In Vino Veritas at Budoya Maru-shu
Published: October 20, 2021
Budoya Maru-shu is a casual wine bar that has been serving tasty food to accompany its global selection of wines to lucky locals in Monzen-nakacho for ten years now. On a recent rainy afternoon, we dropped in for a chat with sommelier, chef, and manager Mr. Makoto Yamamoto and his trusty chef Mr. Shinya Hori.
While only 50m from exit 4 of Monzen-nakacho station Budoya Maru-shu is easy to miss as it is located on the second floor of a corner building, accessed by a ground level doorway leading to a narrow staircase.
The highly unorthodox interior is based on iron beams and wood. It’s also split into two parts, with the lower area containing high tables and chairs, and the upper area an open kitchen and more window tables. The view of the Oyoko river is fantastic, even on a rainy afternoon.
“We opened here in 2011 with the concept of a wine bar,” said the laid back Mr Yamamoto, a 20-year veteran of the restaurant business, on the left here. “The base is Italian, but with a selection of Spanish, French and international wines as well. There’s so much new wine now, from places like Moldova, Rumania and Saitama.” Saitama? “We wanted a comfortable, casual place where people could drop in with friends, enjoy a drink and some tasty food in relaxed surroundings. Many people have the image of a wine bar as a rather formal place, but we wanted to get right away from that.”
Among the many items on the tapas corner of the menu, this mixed hors d’oeuvre selection (1,320 yen, including tax) is very popular. “We have a grand menu and many items are fixed, but so much of what we serve is seasonal,” explained Mr. Yamamoto, ”especially the fish and vegetables.” On this particular day, it was a very tasty pâté de campagne, Japanese sandfish (hata hata) carpaccio and raw ham with cheese and figs.
“I really like wine and the menu contains a wide variety of dishes selected to accompany wine,” explained Mr. Yamamoto. “We have over 100 different kinds of wine, with an average price of around 2,500 yen to 3,000 yen per bottle. The top of the range would be some rare vintages kept for special occasions at 10,000 yen, but most are reasonably priced. Individual glasses cost around 600 yen each.” Interestingly, all the bottles have the price written on them, a unique and convenient idea that saves time rooting through lengthy wine lists.
There seemed to be bottles of wine everywhere in Budoya Maru-shu. From the left here is Gensaku white wine from Chichibu in Saitama Prefecture, Edoné Cuvée de María organic sparkling wine from LaMancha in Spain and Chino Le Petit Timoniere, a soft and fruity cabernet franc from the Loire Valley. We also saw White Steuben wine from Aomori in the north of Japan, Frey riesling from Germany, deBortoli Lorimer sparkling chardonnay from Australia and a whole host more. Cheers!
This chicken confit with rosemary in a grape sauce was wonderful. The chicken thigh meat was incredibly soft yet succulent, while the skin was really crispy, just the way we like it. An absolute steal at 1,100 yen.
The menu contains a huge number of very appealing dishes: smoked mackerel (550 yen), buffalo mozzarella and Sicilian mullet roe (990 yen), several salads, meatballs in cream or tomato sauce, bouillabaisse (3,250 yen, with the remaining soup cooked into a risotto), ahijo, lots of ham, pizza, and risotto dishes. Venison from Hokkaido is also available in an extensive meat menu that also includes beef cheeks in red wine, New Zealand lamb, Milanese cutlets and American Angus steaks. As Mr Yamamoto said, the menu is made to accompany wine!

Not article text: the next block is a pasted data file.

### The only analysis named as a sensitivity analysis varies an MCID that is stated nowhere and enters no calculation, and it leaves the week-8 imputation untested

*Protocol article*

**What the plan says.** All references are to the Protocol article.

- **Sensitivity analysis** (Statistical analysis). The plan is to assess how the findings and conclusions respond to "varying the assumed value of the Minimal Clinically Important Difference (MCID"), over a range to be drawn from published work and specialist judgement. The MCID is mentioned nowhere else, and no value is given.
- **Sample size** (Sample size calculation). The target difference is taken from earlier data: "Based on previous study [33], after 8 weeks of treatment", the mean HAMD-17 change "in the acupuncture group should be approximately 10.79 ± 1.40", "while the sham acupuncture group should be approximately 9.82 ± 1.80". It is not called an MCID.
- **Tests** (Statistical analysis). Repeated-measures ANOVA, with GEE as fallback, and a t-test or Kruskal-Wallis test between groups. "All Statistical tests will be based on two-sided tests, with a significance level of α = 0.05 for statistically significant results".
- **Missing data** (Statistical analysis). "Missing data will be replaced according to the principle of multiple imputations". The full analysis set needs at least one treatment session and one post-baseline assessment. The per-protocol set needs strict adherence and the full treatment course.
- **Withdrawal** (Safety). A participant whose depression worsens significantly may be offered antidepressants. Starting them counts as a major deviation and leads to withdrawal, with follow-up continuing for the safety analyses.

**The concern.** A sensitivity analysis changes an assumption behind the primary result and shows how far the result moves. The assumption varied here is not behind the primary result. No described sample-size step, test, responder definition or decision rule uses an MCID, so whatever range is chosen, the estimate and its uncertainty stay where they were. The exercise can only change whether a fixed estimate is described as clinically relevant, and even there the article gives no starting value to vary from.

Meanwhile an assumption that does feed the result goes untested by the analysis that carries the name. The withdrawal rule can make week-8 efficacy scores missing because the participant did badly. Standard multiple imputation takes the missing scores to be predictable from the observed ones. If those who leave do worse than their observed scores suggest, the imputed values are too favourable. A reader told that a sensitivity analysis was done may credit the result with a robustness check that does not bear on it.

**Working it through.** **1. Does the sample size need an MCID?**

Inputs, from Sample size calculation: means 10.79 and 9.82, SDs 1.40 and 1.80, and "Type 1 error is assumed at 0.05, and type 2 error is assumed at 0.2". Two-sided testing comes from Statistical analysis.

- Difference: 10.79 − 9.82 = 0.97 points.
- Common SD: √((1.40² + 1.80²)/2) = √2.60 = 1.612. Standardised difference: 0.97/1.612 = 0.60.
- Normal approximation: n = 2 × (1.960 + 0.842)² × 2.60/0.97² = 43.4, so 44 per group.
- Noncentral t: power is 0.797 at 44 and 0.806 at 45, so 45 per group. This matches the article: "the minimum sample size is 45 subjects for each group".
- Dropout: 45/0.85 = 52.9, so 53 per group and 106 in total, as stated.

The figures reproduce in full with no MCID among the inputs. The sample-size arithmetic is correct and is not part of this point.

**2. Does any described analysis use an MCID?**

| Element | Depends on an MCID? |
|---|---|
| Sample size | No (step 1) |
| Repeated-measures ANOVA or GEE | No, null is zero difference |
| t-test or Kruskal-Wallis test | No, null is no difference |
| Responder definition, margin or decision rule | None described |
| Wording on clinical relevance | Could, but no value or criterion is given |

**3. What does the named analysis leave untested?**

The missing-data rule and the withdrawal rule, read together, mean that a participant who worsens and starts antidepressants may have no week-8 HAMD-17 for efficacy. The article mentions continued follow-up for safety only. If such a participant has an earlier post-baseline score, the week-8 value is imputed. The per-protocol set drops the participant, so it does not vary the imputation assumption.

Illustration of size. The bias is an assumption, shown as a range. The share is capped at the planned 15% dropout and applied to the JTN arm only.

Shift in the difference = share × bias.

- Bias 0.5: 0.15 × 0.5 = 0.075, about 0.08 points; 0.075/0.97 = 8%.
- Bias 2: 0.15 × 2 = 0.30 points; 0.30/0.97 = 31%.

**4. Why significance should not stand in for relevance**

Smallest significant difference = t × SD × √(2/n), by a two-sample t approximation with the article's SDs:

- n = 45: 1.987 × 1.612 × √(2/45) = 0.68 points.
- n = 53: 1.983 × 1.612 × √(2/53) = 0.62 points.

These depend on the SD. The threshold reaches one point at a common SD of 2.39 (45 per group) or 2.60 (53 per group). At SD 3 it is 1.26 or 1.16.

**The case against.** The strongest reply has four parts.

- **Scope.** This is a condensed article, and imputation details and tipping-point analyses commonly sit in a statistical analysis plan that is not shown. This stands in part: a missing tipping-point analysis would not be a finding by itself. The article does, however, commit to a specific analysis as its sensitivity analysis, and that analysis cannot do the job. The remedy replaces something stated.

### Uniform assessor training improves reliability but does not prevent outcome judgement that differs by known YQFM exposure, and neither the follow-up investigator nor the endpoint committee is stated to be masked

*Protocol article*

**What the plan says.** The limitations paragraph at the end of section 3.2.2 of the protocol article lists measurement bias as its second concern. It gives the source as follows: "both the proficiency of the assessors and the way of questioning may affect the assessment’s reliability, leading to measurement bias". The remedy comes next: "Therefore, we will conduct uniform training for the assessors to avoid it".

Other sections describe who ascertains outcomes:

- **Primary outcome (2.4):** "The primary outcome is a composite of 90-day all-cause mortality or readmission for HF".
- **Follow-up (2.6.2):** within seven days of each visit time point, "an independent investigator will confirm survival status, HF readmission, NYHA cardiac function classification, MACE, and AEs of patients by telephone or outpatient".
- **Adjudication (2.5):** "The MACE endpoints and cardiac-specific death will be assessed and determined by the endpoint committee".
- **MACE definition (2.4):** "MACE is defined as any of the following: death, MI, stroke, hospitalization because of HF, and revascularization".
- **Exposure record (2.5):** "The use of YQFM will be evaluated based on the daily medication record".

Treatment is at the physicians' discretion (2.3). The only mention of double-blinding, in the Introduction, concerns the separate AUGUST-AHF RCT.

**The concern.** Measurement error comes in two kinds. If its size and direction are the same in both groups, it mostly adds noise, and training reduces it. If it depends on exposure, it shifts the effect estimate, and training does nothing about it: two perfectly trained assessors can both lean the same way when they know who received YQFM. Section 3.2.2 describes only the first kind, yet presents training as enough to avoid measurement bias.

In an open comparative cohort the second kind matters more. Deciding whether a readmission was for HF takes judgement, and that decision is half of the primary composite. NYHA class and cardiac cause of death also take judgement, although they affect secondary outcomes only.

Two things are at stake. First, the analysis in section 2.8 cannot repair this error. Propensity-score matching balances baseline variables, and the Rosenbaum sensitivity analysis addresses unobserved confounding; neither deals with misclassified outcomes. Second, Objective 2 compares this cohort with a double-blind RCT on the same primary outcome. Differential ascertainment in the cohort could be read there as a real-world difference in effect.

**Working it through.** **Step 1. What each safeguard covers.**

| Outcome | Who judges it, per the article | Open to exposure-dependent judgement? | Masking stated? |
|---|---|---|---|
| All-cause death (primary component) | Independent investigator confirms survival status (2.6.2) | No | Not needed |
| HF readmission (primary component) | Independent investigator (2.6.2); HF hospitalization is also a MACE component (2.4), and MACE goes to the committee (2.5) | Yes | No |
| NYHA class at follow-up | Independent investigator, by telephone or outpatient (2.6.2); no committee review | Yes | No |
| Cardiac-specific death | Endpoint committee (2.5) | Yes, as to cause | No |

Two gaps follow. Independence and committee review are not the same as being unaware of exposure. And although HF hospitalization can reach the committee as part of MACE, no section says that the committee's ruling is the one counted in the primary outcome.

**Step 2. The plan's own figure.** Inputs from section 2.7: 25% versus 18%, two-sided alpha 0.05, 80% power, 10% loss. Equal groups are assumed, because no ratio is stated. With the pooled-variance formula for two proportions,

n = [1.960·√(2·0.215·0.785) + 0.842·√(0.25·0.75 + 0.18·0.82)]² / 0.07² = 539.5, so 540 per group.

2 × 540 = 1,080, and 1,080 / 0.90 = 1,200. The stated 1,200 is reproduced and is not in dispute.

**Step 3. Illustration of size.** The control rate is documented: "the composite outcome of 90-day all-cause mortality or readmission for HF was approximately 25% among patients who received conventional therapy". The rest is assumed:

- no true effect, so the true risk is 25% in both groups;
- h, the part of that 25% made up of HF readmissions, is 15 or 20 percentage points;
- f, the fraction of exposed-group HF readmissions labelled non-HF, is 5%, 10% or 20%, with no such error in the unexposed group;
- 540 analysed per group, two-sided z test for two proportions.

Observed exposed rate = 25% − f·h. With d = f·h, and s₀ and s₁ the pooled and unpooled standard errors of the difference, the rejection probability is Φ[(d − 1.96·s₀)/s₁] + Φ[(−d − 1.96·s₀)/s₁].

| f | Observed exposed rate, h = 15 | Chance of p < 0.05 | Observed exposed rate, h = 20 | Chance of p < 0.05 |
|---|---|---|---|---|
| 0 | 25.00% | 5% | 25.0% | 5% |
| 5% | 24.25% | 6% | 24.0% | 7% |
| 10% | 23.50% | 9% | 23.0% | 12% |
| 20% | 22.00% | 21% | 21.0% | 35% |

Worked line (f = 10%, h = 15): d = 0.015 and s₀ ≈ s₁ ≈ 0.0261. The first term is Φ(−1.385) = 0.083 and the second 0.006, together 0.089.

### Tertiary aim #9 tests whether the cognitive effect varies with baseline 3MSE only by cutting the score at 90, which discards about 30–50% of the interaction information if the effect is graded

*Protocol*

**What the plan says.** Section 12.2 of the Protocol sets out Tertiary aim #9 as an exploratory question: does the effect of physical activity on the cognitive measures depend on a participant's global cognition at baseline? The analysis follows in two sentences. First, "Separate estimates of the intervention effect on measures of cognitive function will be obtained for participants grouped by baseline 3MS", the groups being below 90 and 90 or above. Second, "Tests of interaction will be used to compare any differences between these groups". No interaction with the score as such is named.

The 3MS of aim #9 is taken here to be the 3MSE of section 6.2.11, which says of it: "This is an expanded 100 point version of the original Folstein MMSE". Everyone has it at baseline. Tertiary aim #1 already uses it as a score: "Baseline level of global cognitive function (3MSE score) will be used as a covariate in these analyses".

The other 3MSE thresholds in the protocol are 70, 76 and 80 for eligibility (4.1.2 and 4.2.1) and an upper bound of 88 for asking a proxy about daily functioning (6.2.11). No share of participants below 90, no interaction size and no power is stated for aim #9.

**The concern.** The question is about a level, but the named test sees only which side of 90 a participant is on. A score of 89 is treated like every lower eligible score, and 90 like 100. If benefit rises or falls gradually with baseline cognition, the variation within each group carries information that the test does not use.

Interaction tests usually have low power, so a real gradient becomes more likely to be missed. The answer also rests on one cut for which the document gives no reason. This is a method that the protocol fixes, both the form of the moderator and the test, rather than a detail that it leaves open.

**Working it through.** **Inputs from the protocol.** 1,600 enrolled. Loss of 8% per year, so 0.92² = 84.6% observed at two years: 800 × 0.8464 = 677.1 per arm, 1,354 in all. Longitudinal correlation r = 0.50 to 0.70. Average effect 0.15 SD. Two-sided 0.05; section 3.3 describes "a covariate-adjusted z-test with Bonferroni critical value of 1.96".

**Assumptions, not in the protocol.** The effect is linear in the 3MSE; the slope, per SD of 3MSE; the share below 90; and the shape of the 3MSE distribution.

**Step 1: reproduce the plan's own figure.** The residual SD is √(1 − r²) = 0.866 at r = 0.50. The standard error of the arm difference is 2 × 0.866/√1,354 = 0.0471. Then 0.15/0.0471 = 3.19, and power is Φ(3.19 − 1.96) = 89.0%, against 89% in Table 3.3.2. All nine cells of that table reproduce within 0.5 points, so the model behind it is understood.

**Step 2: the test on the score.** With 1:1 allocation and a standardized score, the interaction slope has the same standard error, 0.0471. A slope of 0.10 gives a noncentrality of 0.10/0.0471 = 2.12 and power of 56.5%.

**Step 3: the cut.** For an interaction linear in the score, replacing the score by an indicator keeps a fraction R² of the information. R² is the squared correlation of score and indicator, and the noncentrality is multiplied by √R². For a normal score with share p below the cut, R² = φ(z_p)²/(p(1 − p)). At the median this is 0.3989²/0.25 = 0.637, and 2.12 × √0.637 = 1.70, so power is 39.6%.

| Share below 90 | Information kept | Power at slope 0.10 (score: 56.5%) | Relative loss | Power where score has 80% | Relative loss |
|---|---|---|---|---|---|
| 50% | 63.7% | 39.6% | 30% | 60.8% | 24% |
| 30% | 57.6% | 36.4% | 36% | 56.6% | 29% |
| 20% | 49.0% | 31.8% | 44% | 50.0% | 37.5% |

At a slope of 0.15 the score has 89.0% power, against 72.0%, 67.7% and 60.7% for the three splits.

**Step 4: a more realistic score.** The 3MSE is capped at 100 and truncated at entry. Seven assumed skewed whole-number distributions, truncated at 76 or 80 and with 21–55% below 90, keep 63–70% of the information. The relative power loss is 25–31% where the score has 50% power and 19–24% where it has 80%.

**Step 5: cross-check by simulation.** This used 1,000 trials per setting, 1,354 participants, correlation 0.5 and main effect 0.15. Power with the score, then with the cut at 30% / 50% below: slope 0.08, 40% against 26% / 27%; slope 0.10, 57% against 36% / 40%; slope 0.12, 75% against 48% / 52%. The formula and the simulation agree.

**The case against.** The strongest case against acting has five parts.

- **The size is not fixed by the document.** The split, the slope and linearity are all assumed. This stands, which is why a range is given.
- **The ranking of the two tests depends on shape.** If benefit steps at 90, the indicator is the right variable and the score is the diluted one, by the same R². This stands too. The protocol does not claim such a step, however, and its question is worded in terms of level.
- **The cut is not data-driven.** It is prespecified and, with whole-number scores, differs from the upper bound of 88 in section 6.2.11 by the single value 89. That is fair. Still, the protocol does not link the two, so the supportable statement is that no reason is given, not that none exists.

Where there’s wine, there’s cheese, and Budoya Maru-shu is no exception. “Many of our customers are repeaters,” he explained, “with mostly local residents at weekends. I’d say the age range is from thirties to seventies, with most thirties to fifties. Kids are welcome too. Frequently people drop in here as a “second place” after going somewhere else first. We also have many family groups and small groups of friends.”
Halloween has become a global event in recent years, and winemakers La Cuvee Mythique, located in the Languedoc region of southern France, have begun producing wine for the occasion. This highly rated wine is all treat and no trick!
While Budoya Maru-shu is a casual wine bar for the evening crowd it’s also open for lunch, when Mr. Yamamoto’s wife is in charge of the cooking. The menu is short but very good value, with all items at just 900 yen each. On this particular day it was beef tendon curry, hamburg steak, oven roasted shrimp and scallops on garlic rice, and deep fried chicken nanban with tartar sauce and whitebait rice balls. Sounds great!
The banks of the canals and rivers of Koto-ku are lined with flowering cherry trees which provide a stunning spectacle during the hanami season of late March and early April. The views from the windows at Budoya Maru-shu are a riot of colour at that time, so popular that they’re booked up from January each year. The atmosphere is splendidly casual (“If there’s something you’d like to eat just ask and if we have the ingredients we’ll make it for you,” said Mr. Yamamoto), with blackboard menus and bottles all over the place. The food was really good and the wine selection immense. We’re sure that you’d enjoy it too!
Story and Photos by Stephen Spencer